Several other Russian banks plan to increase exposure to renewable energy projects, waste reduction projects, and clean transport amongst others. Sberbank was part of the RUB100bn green bond raised by Russian railways. In 2020, Sberbank agreed with one of the large Russian conglomerates, Sistema, a credit facility where they plan to tie interest rates of each loan to trends in the ESG indicators. Sberbank has also introduced initiatives like lower financing rates for car loans for electric vehicles. By 2023, Sberbank plans to extend ESG scoring to its entire portfolio.
Let’s move south to Saudi Arabia.
Now this is either a fun fact or a rather telling truth: Saudi banks have little direct exposure to oil and gas. ‘Mining and quarrying’, which includes upstream oil and gas, accounts for only 1% of the sector loan book.
Saudi Aramco does use bank loans within its financing mix, but we assume many of these loans are from international banks. Aramco raises debt finance in the local and international bond markets, but it is not possible to quantify the exposure of Saudi banks’ investment books to Aramco or other GCC national oil companies from the available disclosures. It is not possible to quantify the exposure of the sector loan book to other environmentally sensitive sectors (e.g., cement, chemicals) due to lack of sufficiently granular disclosure.
The major environment-related growth opportunity for the Saudi banks lies in renewable energy financing. The Kingdom’s government has a very ambitious target of adding 59 GW of renewable energy capacity by 2030, mostly using solar PV. It’s estimated that this will require capex of around USD 70bn over the coming 10 years.
At the individual bank level, Saudi Arabia’s leading banks are at the start of a process of engaging with investors on ESG, at varying speeds. All the banks report having implemented projects to reduce consumption of energy and water in their own facilities, but quantified disclosure in the area of environmental metrics is still very limited. None of the larger banks have put in place a formal policy or targets around decarbonization of the loan book (as far as we know, none has yet mentioned the topic).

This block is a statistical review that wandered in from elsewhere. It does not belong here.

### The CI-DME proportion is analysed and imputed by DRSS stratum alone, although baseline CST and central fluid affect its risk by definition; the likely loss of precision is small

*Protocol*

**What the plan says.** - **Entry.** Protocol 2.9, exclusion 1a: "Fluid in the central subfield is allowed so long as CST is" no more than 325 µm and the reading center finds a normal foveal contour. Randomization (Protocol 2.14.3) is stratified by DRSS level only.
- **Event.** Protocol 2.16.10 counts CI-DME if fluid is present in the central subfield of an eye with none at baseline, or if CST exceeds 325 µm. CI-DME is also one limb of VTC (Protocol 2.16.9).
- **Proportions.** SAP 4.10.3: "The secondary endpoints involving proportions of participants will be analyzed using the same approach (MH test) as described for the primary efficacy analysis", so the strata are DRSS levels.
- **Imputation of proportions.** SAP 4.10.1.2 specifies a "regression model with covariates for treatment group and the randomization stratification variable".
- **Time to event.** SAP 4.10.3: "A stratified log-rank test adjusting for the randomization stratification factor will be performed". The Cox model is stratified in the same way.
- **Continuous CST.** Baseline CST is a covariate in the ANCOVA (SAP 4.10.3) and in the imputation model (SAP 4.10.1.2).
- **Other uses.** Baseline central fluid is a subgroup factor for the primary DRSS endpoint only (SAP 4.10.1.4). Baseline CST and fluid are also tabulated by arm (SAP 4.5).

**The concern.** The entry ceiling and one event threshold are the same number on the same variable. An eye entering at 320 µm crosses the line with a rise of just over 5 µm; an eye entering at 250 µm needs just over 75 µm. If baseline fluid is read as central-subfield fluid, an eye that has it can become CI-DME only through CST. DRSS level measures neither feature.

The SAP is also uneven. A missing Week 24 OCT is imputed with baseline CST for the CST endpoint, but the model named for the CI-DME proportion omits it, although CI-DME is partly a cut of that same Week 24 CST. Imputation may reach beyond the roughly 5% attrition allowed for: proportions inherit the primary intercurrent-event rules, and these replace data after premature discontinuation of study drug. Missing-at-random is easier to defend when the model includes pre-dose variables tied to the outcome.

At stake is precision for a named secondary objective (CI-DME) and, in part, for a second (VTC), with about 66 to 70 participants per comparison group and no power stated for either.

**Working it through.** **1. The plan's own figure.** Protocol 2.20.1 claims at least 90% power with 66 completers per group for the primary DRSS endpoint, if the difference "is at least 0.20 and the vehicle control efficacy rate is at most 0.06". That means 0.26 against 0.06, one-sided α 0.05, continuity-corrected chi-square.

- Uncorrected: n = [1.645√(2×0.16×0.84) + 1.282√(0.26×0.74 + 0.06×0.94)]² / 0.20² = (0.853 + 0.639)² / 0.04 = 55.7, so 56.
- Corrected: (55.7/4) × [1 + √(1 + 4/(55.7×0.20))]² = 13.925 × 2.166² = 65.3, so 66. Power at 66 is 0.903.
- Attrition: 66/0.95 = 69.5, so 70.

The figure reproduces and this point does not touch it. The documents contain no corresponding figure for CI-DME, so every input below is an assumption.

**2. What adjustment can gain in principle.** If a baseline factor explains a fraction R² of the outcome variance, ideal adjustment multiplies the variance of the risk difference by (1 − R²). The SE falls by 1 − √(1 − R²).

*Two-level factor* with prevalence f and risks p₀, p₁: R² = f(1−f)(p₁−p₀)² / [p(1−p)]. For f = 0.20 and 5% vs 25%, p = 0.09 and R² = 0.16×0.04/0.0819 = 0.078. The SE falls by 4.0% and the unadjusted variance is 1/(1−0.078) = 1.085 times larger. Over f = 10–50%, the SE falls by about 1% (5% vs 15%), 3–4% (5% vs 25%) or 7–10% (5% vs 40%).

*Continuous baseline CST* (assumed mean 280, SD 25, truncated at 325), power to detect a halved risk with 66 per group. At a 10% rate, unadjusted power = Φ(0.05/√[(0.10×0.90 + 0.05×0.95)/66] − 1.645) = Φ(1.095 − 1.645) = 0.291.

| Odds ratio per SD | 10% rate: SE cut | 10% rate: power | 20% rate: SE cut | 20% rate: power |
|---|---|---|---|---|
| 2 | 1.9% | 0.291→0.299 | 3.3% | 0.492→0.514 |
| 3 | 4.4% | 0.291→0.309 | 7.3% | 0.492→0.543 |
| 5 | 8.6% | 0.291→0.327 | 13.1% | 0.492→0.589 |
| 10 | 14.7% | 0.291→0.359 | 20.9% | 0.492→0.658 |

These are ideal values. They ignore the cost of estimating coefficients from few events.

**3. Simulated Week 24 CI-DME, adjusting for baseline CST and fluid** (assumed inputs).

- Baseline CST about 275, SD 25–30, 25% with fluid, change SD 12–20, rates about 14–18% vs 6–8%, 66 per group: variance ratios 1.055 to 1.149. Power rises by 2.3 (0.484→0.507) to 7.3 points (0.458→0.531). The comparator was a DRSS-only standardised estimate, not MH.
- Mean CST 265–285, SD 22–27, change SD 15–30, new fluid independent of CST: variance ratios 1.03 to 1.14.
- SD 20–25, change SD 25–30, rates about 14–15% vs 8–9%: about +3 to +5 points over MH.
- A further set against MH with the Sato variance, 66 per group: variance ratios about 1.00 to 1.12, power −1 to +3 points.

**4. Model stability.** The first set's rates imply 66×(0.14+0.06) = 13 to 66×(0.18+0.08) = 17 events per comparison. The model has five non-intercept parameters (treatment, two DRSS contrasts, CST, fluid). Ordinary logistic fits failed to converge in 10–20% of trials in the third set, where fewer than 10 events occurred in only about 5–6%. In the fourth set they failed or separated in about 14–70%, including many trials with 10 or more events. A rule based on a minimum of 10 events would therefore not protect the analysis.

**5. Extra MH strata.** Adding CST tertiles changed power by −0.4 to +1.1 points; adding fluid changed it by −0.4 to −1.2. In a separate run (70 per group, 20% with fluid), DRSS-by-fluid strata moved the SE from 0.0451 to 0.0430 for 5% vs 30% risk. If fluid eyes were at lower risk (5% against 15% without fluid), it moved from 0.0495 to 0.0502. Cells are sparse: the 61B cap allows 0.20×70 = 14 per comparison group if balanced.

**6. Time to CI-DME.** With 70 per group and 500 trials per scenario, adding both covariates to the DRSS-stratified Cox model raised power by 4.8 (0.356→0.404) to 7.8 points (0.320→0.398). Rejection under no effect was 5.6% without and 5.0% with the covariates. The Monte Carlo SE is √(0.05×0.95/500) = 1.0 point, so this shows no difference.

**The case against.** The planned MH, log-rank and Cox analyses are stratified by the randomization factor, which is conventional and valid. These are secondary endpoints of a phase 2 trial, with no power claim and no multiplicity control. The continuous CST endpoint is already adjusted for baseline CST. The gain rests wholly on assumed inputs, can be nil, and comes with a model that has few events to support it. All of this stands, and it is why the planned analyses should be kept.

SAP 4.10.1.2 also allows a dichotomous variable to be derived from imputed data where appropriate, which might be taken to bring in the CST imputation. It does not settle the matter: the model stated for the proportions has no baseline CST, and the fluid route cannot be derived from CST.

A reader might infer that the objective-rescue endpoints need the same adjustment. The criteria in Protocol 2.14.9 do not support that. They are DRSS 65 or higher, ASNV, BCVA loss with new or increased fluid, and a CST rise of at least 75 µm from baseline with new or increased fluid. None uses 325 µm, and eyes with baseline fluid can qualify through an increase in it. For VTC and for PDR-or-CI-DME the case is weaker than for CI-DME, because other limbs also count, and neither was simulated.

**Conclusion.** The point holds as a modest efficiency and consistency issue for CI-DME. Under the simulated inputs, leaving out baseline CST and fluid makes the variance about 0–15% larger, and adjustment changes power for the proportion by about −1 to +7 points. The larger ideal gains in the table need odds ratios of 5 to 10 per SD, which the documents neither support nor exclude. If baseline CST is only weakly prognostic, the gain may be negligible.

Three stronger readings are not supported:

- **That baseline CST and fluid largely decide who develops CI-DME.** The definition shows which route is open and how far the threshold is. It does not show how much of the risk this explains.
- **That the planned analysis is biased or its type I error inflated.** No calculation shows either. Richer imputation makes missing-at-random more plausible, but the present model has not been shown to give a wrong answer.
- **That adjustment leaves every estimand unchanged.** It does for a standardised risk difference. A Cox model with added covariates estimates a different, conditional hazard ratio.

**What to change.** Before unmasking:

At present, the loan books with the most benign environmental footprint are simply likely to be those that are most skewed towards retail borrowers, with Al Rajhi the most advantaged in that respect.
The dirty diamonds
Let’s end this week with diamonds! 💎
It’s not only viruses that are grown in labs. Diamonds too are lab-grown, and the question is if that’s good news for the climate emergency?
With the increase in availability and popularity of lab-grown diamonds in recent years, debate has picked up on whether lab-grown or mined diamonds have a smaller environmental footprint.
A report by Trucost concluded that carbon emissions from a mined diamond are around 160 kg per polished carat (in 2016). This compares to over 500 kg for a lab-grown diamond.
Part of the difference can be explained like this: the vast majority of energy required to produce a diamond is in the initial formation of the stone which requires immensely high pressure and temperature. In the case of a mined stone, this has already been done by nature. For a lab-grown stone, these conditions need to be recreated under lab conditions.
In addition, China is the largest producer of lab-grown stones. In China, the main source of electricity is from coal fired power stations.
In contrast, ALROSA (the world's largest diamond producer by volume) for example has 92% of its electricity usage from green sources including hydro power.
One additional factor to bear in mind with diamond mining vs base and precious metals for example, is that the extraction of the stones is a physical process, with no chemical reagents required.
That’s all for this week. I wish you a great week!
Best regards, Sasja